Consider some of the brand new, never heard before rules being heralded in these times: cover your mouth when you cough, stay home when you’re sick, hot water/soap/20 seconds. I hope we all agree that these are all good ones. One teacher reported that it was so great that the kids were now maintaining such a nice environment by following those rules. This means, of course, that these are new behaviors for the kids that they hadn’t been previously practicing. And what’s the problem with that? Well, these are not brand new rules – they are, by the standards of our society at least, fairly ancient. They have become newly followed because the times make them more relevant and, frankly, urgent; this isn’t a bad thing, but wouldn’t it be better if they were just part of how we lived even when there wasn’t a crisis?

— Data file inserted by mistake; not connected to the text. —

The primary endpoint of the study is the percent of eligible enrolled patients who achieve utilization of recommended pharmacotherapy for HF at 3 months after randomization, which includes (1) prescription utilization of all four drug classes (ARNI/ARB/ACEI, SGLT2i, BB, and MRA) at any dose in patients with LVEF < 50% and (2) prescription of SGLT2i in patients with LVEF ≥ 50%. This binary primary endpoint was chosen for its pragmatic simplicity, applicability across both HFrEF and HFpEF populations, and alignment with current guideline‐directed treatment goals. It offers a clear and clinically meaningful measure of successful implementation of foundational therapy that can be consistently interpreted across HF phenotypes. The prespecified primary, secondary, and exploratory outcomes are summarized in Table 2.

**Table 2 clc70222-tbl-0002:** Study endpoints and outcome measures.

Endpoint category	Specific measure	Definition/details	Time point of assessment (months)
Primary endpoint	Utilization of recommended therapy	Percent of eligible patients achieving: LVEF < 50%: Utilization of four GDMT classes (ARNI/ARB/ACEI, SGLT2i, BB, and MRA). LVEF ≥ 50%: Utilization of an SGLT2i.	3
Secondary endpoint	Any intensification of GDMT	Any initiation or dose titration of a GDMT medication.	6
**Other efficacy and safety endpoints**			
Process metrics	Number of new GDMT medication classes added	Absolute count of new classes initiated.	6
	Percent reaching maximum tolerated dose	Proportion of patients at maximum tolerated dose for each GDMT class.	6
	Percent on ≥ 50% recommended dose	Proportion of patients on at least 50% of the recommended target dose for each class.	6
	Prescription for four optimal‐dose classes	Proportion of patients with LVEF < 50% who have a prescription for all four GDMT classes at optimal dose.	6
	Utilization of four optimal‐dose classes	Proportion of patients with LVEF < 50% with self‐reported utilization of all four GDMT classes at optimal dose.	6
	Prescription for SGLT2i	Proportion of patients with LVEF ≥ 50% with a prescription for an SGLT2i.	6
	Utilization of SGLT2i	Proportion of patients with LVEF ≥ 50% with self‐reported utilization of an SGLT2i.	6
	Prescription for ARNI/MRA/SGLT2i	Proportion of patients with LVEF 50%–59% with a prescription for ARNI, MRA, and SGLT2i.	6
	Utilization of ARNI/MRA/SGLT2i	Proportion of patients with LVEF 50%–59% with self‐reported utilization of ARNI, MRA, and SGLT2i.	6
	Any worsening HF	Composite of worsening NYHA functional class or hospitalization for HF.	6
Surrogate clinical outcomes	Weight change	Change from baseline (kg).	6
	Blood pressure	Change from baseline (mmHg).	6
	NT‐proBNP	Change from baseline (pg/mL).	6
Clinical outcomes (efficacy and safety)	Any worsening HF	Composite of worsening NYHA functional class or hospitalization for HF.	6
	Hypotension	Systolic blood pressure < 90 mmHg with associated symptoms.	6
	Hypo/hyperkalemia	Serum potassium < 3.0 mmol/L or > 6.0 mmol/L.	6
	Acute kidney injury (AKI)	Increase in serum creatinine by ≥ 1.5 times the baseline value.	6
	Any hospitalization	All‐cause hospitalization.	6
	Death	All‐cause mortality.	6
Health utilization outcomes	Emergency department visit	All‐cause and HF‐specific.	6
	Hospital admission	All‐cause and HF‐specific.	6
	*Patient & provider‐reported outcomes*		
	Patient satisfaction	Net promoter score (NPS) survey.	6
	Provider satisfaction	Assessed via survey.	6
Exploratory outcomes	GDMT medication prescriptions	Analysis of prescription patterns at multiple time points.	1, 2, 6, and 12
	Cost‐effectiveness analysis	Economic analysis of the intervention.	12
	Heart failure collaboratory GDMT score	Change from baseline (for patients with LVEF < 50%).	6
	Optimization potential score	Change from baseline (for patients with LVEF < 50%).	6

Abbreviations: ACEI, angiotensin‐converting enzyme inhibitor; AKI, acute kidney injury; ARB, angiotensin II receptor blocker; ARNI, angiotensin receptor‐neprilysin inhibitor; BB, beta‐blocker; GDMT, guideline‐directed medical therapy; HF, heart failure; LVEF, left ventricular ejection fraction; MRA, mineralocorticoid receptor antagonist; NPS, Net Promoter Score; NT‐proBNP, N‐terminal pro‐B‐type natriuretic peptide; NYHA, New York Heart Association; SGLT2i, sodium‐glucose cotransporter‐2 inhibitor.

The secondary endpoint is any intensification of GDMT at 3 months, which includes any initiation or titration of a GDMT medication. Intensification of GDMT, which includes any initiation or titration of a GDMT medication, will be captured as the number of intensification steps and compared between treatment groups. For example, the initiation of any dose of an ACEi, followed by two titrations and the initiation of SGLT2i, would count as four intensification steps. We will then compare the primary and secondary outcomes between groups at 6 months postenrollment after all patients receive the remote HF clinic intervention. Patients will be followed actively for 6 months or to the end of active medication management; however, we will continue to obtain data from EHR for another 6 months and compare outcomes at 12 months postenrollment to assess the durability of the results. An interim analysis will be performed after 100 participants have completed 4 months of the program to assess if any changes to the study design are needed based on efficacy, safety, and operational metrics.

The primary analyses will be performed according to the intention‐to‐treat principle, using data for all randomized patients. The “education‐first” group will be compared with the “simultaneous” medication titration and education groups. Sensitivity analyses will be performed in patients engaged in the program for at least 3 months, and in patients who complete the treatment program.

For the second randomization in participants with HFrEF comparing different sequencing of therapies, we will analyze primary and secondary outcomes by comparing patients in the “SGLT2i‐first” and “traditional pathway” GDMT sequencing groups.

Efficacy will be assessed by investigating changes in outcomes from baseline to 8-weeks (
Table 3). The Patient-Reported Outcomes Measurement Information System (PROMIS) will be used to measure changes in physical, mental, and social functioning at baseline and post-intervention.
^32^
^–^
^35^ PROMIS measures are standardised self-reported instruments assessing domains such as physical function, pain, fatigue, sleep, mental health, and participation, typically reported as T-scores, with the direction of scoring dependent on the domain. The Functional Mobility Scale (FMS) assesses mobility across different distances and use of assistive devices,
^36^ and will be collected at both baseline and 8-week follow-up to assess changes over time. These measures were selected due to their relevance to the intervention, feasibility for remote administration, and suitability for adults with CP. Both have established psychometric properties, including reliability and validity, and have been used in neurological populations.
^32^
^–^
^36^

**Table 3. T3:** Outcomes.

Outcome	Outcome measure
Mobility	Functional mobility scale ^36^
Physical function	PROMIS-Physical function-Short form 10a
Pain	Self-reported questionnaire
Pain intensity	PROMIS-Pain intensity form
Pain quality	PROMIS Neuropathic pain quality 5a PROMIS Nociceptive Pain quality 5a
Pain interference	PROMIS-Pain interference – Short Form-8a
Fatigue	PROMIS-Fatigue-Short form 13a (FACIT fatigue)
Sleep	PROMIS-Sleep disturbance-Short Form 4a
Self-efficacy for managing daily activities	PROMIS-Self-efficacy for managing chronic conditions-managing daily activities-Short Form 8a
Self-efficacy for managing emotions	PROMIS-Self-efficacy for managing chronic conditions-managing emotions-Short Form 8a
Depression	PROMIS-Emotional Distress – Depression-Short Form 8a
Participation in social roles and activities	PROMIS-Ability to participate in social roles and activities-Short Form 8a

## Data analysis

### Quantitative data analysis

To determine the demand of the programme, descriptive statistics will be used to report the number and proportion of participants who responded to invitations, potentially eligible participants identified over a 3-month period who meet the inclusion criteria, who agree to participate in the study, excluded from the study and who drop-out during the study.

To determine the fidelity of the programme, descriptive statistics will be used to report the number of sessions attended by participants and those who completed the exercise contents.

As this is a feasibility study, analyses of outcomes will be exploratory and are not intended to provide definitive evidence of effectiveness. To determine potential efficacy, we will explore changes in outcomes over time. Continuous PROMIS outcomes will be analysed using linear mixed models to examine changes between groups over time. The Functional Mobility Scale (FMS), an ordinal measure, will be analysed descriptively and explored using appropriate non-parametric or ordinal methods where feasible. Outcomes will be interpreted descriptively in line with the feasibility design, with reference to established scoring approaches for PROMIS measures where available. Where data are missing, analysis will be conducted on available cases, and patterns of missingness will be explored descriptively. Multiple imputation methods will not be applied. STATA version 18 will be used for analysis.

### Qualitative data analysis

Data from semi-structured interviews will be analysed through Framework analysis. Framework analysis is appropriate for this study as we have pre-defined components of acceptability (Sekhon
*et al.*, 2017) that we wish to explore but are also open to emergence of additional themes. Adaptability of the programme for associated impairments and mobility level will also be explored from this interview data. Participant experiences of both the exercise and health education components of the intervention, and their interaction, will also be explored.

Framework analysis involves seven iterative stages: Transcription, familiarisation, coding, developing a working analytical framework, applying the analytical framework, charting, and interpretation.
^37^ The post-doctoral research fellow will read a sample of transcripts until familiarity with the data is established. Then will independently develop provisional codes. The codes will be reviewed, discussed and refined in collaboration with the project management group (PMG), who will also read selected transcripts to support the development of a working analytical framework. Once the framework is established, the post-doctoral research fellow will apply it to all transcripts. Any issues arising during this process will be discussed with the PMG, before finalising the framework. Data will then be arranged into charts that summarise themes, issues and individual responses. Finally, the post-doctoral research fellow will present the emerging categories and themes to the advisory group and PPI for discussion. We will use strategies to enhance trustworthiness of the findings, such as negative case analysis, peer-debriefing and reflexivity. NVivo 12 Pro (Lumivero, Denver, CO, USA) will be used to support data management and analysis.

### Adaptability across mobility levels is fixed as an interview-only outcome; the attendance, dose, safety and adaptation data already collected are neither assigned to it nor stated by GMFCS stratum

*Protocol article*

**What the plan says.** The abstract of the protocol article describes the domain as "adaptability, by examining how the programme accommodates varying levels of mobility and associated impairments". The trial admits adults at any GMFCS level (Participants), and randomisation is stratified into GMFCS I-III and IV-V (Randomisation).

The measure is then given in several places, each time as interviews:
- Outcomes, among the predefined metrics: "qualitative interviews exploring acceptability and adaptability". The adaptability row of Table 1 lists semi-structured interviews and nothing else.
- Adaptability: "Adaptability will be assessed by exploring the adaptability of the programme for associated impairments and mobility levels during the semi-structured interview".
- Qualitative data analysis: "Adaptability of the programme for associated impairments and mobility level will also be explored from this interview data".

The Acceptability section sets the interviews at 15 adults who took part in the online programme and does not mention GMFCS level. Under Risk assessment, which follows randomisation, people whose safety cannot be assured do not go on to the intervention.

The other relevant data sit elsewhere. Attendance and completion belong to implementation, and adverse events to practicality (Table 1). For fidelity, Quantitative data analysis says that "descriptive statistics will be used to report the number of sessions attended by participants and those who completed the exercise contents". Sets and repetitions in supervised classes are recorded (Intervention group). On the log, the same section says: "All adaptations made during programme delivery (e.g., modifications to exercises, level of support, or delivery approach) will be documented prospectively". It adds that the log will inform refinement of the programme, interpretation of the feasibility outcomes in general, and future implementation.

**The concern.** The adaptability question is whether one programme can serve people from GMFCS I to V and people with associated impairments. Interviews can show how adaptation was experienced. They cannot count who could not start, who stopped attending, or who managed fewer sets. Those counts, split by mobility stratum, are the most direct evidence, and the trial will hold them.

Crises bring out the best (and, it’s true, the worst) in people. For us as Christians, it’s even more important for us to follow the rules, to hear the Word of God and keep it. Our Lord summarized these rules simply – to love God and to love our neighbors as ourselves. To love God means on one hand to live in a manner that demonstrates our respect for God and ensures that God will not be disrespected by what we do – in short, to avoid disgracing the uniform. On the other hand, it means trusting God to the point of surrendering our human will, as Our Lord himself said, “Yet not my will but Thine be done!” (St. Luke 22:42) We live in a time of unknowns and, yes, fear. Remember that today is the Ides of March. Julius Caesar might have a thing or two to say about the risks and dangers of just going to work today! Remembering to keep God first and trust in him not only helps us cope but demonstrates to others why our God is worthy of love – and maybe that will help them cope as well. And that brings us to the second commandment – love thy neighbor as thyself. Treat others as you would want to be treated – not how you deserve to be treated, what your status or rank or membership entitles you to, or what you’ve earned, but how you – how we all – should be treated, how you would prefer to be treated. Regardless of economic status, race, or even creed, we owe all our neighbors caritas or agape – noble, charitable, and (as much as possible) no strings attached love. This is especially difficult in these times when people are getting into fights in stores over the last pack of toilet paper, but all the more needed. As someone who was recently bounced down the aisle of a grocery store by people running shopping carts three abreast down an aisle meant for one, I can tell you that common civility is becoming a lot rarer. Let us remember to be better. By this all shall know you are followers of Christ – if you have love for each other (St John 13:35). When Our Lord pronounced this summary of the law that we hear as part of the Mass, what He said was already ancient at the time. The First and Great Commandment – to love God – drew upon the words of the Shema Yisrael and its succeeding verses from the Book of Deuteronomy which is a core part of Jewish worship to this day: “Hear, O Israel; the Lord our God is one Lord: And thou shalt love the Lord thy God with all thine heart, and with all thy soul, and with all thy might.” (Deuteronomy 6:4-5) And the second is like unto it, similarly ancient, from the Book of Leviticus: “Thou shalt not avenge, nor bear any grudge against the children of thy people, but thou shalt love thy neighbor as thyself: I am the Lord.” (Leviticus 19:18) These are truly ancient rules, tested and found valid over generations. And, as with the modern rules of social hygiene, long times of relative safety bred a complacency that weakened the adherence of the children of Israel to these rules. Periodic wakeup calls – some of which were downright disasters – were needed to dust off the rules and recall why they were important. Perhaps the times in which we now live will also assist us with our priorities? As our stores empty of toilet paper and canned vegetables and pasta, shouldn’t we also be ensuring that our spiritual supplies are in good order?